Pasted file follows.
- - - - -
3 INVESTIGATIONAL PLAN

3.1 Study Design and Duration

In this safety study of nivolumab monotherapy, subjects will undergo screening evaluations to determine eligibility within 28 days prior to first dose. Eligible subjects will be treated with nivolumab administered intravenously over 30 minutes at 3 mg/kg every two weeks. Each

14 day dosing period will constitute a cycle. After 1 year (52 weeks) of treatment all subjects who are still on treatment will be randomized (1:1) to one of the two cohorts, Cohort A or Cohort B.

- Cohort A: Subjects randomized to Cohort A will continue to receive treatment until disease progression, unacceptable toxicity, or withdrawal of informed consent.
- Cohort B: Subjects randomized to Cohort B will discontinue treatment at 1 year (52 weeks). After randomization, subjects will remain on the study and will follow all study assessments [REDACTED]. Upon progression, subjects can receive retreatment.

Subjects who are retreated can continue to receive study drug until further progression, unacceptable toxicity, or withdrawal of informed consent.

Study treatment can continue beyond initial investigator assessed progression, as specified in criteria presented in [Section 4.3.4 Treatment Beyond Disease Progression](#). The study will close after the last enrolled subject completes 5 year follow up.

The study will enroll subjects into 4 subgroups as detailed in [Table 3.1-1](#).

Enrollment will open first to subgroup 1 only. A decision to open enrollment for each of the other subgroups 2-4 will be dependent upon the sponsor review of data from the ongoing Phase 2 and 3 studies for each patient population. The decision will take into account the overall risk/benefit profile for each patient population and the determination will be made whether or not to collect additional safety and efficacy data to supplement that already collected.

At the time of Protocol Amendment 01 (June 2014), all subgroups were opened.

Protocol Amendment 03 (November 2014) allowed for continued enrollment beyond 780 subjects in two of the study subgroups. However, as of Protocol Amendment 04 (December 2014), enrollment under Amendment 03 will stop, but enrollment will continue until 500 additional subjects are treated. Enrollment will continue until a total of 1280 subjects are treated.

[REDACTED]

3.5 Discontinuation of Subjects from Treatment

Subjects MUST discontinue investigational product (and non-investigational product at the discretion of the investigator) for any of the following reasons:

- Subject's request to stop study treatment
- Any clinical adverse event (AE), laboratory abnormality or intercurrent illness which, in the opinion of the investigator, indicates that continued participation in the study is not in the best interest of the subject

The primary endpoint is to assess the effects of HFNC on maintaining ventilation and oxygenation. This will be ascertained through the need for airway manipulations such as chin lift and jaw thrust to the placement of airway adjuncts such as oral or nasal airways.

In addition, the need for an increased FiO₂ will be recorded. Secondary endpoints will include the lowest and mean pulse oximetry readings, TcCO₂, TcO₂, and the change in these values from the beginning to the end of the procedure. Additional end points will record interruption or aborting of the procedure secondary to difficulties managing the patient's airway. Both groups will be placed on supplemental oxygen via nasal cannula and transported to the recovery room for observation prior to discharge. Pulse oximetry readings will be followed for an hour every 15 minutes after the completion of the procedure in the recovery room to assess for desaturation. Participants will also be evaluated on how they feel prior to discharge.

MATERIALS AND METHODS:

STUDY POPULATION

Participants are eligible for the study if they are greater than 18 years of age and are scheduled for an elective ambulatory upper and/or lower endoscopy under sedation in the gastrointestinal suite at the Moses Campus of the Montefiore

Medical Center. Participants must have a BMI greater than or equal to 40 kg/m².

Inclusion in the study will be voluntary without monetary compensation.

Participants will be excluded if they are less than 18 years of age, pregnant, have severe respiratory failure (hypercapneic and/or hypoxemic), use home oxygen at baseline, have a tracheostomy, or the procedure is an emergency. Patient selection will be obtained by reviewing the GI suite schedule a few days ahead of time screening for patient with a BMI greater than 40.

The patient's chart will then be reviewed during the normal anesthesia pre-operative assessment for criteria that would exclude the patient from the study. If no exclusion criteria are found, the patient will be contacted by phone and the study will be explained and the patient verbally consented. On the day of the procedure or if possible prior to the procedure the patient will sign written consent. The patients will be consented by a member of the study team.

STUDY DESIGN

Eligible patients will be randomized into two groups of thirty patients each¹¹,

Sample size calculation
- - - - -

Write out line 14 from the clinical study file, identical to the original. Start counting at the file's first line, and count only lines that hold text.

3.5 Discontinuation of Subjects from Treatment